Trump, at large political risk, has invaded this closed, self-reinforcing circle and is doing the country a huge service in questioning the basic national security, economic, and trade assumptions that undergird the conventional wisdom and current world order, such as it is, founded in the late 1940s by a victorious America. With a businessman’s sharp eye for balance sheets and assets, Trump sees a nation with a much diminished industrial base, crumbling infrastructure, 40 plus million on food stamps, stagnant wages, millions not participating in the workforce, massive trade deficits, and unsustainable budget deficits and debt.
What of NATO itself, which the talking heads say we must rush to embrace more closely in the wake of the Brussels terror attacks? What shape is the alliance in? What is there to work with?
Only six out of NATO’s 28 members maintain defense budgets at the required 2 percent of GDP, with U.S. defense spending (3.6 percent of GDP) topping the list. Belgium is near the bottom of the list at 0.9 percent. (Is it too indelicate at this time to ask if this is part of the problem?) And the other five large NATO economies? Powerhouse Germany — 1.2 percent of GDP. The UK — 2.1 percent. France — 1.8 percent. Italy — 1.0 percent. Canada — 1.0 percent.
It is instructive to note that the combined GDP of other NATO countries is roughly $16.8 trillion, 97 percent of the U.S. GDP of $17.3 trillion. We are not talking about impoverished countries here. With a projected defense budget of $578 billion in 2016, the U.S. taxpayer in fact carries roughly two-thirds of total NATO defense spending, or a little less than twice the combined total of all other alliance members combined.
And how about our trade with NATO countries? Do we run a surplus sufficient to allow us to take on the defense spending burden? No. We ran an overall $121 billion goods trade deficit with the NATO countries in 2015, running surpluses with only five of the 27 members. Our goods trade deficits: Germany $74 billion; Italy $27.7 billion; France $17.5 billion; Canada $14.8 billion; Denmark $5.5 billion, Hungary $3.9 billion; Spain $3.8 billion; Portugal $2.3 billion; Poland $1.8 billion; Slovakia $1.8 billion; Romania $1.4 billion; UK $1.4 billion; Norway $1.1 billion; and so on.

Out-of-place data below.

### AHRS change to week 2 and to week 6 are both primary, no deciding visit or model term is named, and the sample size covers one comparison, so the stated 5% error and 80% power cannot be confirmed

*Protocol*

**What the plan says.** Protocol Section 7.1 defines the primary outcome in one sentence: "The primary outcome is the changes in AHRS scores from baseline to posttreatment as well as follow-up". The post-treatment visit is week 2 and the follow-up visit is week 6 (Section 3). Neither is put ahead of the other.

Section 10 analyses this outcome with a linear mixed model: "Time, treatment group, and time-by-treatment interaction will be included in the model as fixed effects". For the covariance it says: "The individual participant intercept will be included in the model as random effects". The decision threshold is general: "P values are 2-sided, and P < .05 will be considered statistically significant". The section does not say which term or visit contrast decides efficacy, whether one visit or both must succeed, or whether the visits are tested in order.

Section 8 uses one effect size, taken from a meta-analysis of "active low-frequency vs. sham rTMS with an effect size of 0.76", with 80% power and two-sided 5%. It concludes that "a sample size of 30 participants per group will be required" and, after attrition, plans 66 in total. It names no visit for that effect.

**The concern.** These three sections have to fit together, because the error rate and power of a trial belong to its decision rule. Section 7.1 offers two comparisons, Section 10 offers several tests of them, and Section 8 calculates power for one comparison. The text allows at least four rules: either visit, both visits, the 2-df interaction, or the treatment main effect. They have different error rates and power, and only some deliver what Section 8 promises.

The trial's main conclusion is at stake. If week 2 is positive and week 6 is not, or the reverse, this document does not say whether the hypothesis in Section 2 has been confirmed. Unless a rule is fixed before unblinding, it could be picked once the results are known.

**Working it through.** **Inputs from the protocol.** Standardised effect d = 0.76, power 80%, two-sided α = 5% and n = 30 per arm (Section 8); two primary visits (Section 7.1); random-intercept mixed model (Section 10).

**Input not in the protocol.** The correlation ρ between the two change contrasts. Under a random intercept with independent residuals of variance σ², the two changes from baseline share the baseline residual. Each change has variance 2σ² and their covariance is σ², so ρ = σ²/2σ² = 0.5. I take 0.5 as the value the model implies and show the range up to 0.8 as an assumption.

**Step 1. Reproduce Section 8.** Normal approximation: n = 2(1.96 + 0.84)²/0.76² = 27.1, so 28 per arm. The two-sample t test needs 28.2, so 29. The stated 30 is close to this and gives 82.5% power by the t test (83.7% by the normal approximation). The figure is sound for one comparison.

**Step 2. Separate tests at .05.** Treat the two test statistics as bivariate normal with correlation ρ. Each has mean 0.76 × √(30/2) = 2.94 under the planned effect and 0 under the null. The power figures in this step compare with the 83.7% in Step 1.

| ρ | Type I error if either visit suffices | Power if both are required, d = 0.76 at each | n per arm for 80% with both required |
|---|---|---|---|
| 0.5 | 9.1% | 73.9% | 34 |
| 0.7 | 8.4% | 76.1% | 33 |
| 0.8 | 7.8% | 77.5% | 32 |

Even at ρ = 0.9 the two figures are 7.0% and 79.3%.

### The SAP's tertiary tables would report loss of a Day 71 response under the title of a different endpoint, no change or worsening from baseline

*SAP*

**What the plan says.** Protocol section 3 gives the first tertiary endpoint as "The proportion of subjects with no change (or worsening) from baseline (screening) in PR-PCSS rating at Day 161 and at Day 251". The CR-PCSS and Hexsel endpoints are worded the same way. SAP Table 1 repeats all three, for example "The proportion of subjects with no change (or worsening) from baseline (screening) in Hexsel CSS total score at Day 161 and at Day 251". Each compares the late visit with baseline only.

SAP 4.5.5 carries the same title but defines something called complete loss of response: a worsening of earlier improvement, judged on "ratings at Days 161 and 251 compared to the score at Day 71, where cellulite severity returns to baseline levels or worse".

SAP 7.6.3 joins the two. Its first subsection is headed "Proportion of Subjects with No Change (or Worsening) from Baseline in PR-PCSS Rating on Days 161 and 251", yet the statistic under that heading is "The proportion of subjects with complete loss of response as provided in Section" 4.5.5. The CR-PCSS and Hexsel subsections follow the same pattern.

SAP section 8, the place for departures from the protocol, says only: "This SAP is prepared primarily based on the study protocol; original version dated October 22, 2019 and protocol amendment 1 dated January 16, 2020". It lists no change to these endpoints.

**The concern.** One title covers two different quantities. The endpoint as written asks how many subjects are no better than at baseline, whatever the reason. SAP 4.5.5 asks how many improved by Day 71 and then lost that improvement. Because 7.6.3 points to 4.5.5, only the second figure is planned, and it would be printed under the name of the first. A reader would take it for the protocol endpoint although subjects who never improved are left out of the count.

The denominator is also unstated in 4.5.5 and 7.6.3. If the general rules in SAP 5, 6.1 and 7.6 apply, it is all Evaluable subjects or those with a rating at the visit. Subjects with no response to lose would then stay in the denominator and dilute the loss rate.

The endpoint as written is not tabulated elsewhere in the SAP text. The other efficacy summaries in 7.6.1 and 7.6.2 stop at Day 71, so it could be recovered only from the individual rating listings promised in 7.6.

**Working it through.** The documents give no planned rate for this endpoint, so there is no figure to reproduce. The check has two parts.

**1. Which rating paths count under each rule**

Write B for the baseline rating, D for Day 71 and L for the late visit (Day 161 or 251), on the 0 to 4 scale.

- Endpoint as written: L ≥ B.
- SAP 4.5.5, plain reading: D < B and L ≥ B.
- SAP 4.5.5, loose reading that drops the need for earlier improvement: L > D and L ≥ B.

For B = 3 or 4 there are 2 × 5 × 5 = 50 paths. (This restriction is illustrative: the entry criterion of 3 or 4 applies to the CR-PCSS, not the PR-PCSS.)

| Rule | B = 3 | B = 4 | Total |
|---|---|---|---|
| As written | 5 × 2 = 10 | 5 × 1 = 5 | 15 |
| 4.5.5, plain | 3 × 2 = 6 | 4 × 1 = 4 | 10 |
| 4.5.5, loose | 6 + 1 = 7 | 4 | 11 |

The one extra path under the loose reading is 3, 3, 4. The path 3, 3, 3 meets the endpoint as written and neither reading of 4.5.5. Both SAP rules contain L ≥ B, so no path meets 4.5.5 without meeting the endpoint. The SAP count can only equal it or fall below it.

So is Donald Trump really naive, as Ted Cruz called him, in suggesting that the U.S. examine its relationships with NATO and other treaty allies? (Japan, Korea, and Taiwan come immediately to mind when considering expensive security commitments and trade deficits.) Is it fundamentally misguided to reorder 70-year-old defense, trade, and economic priorities?
The political/pundit/consultant class thinks that they are going to run the world just because they have since 1945. But they handed out military commitments that we couldn’t afford and ran a trade policy that allowed our treaty partners to suck the U.S. dry. Sorry, allies, you can’t have it both ways. You got our money, now you have to pay for your own defense. Or maybe it is wiser to ‘stay the course’ and collapse under the weight of our security commitments and a global trading system that our trading partners use to target and decimate our economy.
Kevin Kearns is president of the U.S. Business & Industry Council, a national business organization advocating for domestic U.S. manufacturers since 1933.